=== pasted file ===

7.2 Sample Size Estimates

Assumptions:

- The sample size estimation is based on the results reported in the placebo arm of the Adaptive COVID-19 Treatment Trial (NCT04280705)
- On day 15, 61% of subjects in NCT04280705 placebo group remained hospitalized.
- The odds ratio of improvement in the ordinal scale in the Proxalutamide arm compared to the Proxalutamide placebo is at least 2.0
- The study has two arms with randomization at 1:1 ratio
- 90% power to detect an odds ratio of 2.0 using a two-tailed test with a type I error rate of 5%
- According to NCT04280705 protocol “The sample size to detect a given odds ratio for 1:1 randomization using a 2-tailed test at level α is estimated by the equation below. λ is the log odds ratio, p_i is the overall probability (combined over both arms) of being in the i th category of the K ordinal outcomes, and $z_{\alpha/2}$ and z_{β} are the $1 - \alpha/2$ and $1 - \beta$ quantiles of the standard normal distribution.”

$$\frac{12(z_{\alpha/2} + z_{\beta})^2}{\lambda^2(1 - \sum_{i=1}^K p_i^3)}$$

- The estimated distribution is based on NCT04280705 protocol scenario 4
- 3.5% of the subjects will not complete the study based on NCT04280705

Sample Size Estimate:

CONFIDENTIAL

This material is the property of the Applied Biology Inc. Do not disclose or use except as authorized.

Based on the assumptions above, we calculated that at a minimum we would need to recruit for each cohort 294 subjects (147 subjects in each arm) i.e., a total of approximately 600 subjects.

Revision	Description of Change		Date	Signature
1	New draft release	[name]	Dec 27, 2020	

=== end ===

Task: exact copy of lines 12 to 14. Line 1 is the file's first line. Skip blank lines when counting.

Sample Size Estimate:

CONFIDENTIAL

This material is the property of the Applied Biology Inc. Do not disclose or use except as authorized.